Trustworthy data flows: building towards common principles
30 Nov 2022 12:05h - 13:35h
The session built on a discussion that started at IGF 2021 on trustworthy data flows, as well as on a White Paper on Trusted Government Access to Personal Data Held by the Private Sector recently published by the International Chamber of Commerce (ICC).
Key points included the separation between personal and non-personal data flows, the relevance of advancing the principles of trustworthy data flows in line with existing policy frameworks, as well as the need to work towards more effective cooperation between countries, businesses, operators, and data protection authorities.
The world of data is diverse and growing, and is prone to overlapping modes of classification between personal and non-personal data. The report We Need to Talk About Data outlines various classifications and the issues related to the free flow of data. The Datasphere Governance Atlas is also helpful for understanding the data governance ecosystem.
The focus of the panel was on government and business data flows, as well as the perspectives of data protection authorities and telecom operators, as all are needed to ensure trustworthy global data flows.
Launched in April 2022, the White Paper on Trusted Government Access to Personal Data Held by the Private Sector documents the value of cross-border data flows for business operations, and discusses the impact of unconstrained and disproportionate government access to personal data as a barrier to the free flow of data with trust. The paper presents a set of eight principles and recommendations for consideration as a starting point towards the establishment of common global rules on obliged access to personal data held by the private sector.
The discussion is therefore two-sided. On the one hand, ensuring the free flow of data is necessary. Cross-border data transfers are at the heart of how the global digital economy functions today. Around the world, governments are erecting walls around data within their borders to ensure they have control over data in their jurisdictions or to prevent other jurisdictions from claiming any authority over their data. One of the reasons for eroding trust in data flows is indeed conflicting government regulation, such as between the US CLOUD Act, China’s Personal Information Protection Law, and European regulation. But data is global and this is at tension with data localisation which tends to fragment the internet and its benefits.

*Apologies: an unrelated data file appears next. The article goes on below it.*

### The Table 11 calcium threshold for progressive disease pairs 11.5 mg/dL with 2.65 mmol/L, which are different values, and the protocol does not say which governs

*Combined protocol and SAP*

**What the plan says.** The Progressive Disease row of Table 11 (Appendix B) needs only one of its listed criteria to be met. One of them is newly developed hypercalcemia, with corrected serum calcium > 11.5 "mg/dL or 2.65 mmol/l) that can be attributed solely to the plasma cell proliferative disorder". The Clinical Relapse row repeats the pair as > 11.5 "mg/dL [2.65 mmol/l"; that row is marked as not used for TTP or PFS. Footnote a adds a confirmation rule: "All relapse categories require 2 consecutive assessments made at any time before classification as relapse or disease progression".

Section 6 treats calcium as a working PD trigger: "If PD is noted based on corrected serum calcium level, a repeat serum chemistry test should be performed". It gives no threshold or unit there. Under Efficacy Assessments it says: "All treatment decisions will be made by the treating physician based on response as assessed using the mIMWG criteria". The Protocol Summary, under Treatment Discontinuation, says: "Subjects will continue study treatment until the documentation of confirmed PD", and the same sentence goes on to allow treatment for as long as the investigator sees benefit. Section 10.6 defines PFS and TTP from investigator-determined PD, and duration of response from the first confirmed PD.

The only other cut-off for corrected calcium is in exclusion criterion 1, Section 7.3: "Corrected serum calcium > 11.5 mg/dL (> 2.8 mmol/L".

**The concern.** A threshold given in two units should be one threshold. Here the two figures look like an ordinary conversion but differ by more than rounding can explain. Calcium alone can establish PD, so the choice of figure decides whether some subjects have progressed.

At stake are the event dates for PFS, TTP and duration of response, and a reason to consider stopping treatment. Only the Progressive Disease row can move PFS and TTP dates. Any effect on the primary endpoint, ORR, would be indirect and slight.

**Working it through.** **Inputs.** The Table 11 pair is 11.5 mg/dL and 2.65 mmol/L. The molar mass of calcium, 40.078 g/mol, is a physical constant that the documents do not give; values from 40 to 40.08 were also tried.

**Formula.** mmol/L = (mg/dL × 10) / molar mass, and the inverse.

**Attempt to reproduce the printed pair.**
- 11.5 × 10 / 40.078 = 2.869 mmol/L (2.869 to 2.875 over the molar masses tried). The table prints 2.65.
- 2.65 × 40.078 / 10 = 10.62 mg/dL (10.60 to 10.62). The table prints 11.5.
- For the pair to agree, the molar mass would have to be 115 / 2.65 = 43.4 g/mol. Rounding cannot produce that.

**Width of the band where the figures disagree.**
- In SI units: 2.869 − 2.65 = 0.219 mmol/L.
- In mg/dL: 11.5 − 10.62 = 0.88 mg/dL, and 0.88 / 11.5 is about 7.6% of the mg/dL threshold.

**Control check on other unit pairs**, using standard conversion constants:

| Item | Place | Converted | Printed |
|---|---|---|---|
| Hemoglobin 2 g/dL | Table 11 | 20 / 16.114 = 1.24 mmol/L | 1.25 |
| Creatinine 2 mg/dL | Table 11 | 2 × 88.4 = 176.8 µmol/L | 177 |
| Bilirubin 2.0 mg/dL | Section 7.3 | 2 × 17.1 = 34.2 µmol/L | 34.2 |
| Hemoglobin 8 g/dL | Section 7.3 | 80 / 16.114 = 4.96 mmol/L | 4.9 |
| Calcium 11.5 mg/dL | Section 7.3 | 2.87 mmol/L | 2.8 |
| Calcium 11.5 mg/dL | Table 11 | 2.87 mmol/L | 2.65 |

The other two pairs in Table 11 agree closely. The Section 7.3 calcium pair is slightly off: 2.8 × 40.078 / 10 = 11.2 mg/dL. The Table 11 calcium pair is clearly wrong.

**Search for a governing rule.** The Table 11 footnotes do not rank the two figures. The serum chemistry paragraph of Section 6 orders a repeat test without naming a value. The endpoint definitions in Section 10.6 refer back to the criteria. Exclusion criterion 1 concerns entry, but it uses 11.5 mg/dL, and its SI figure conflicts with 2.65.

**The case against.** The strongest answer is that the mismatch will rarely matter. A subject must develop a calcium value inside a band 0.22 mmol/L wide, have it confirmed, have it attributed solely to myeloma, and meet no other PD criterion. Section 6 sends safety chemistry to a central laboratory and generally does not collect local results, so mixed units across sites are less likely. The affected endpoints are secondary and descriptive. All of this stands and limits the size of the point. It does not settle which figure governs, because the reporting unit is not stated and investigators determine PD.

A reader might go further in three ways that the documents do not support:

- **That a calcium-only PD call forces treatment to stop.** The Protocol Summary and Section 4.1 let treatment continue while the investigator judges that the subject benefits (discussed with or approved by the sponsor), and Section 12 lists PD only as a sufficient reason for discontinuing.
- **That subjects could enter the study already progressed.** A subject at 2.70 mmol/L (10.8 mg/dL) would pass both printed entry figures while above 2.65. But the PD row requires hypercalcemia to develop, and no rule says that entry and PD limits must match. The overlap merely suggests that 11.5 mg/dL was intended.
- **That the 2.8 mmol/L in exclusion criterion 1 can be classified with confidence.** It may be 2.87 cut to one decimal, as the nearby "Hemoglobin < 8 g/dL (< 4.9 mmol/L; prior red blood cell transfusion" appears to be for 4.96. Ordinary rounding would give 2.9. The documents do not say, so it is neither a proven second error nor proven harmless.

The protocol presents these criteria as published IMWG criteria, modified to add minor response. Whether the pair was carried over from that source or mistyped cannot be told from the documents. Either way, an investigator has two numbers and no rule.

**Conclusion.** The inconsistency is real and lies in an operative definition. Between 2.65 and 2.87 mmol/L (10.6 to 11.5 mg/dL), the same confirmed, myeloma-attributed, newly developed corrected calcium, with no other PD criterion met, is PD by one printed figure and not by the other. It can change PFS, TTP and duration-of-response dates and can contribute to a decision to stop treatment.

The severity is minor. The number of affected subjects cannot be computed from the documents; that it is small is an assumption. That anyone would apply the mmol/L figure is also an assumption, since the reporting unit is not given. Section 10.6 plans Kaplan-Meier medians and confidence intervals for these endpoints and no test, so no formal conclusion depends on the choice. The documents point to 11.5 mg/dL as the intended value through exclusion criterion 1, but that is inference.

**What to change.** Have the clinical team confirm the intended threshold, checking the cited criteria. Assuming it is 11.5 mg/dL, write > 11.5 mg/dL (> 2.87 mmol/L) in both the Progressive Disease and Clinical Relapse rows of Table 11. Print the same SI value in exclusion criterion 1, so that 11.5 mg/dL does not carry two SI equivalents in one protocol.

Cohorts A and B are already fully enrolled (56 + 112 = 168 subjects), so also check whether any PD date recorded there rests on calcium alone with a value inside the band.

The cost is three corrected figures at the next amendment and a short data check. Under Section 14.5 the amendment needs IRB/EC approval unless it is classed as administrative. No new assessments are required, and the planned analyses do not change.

In some jurisdictions, businesses that transfer data beyond borders are asked to make determinations as to whether countries have similar mechanisms in place to determine if there is equivalent protection between the country that is exporting data and the country that is receiving it. This is incredibly challenging for them, as well as for governments and regulators. There is a need for more harmonious regulation based on multilevel cooperation.
On the other hand, human rights and data protection in data flows are necessary. Two approaches were highlighted. On the one hand, there is the very traditional European approach based on adequacy decisions, standard contractual clauses, binding corporate rules, and different approaches based on private sector voluntary compliance with seal certification and codes of conduct. It is very challenging for data protection authorities to navigate the complex network of international data transfer mechanisms, and to establish priorities. Countries tend to agree on the lowest common denominator in international principle-setting, leading to unjust government access to personal data. In contrast, civil society organisations came up with the Necessary and Proportionate Principles on the Application of Human Rights to Communications Surveillance. These principles emphasise transparency, and mandatory user notification, and ask the overarching question of whether surveillance ought to occur in the first place, with respect to a particular subject.
Going forwards, the panel expressed several hopes. A key aspect that should be taken into account is the need for multistakeholder engagement and more operational cooperation to keep in mind the protection of fundamental rights and liberties of citizens. Soft law and technical standards and agreements can be helpful.
It was said that we need a multilateral government approach because businesses on their own will not conduct data transfer impact assessment necessary to maintain a trusted free flow of data. At the same time, businesses and operators should not be caught in between different jurisdictions, and resolving judiciary conflicts is the task of governments. Principles that are adopted have to be specific enough to adequately explain how rights will be protected, and yet flexible enough so they can be revisited as technology changes. With clarity, redress can also be ensured more easily because transparency should go beyond user notice. Lastly, it should be explored how novel privacy-enhancing technologies can help to support transparency and ensure user awareness.
By Jana Misic
The session in keywords
Internet Governance Forum 2022
28 Nov 2022 - 2 Dec 2022
Addis Ababa, Ethiopia and online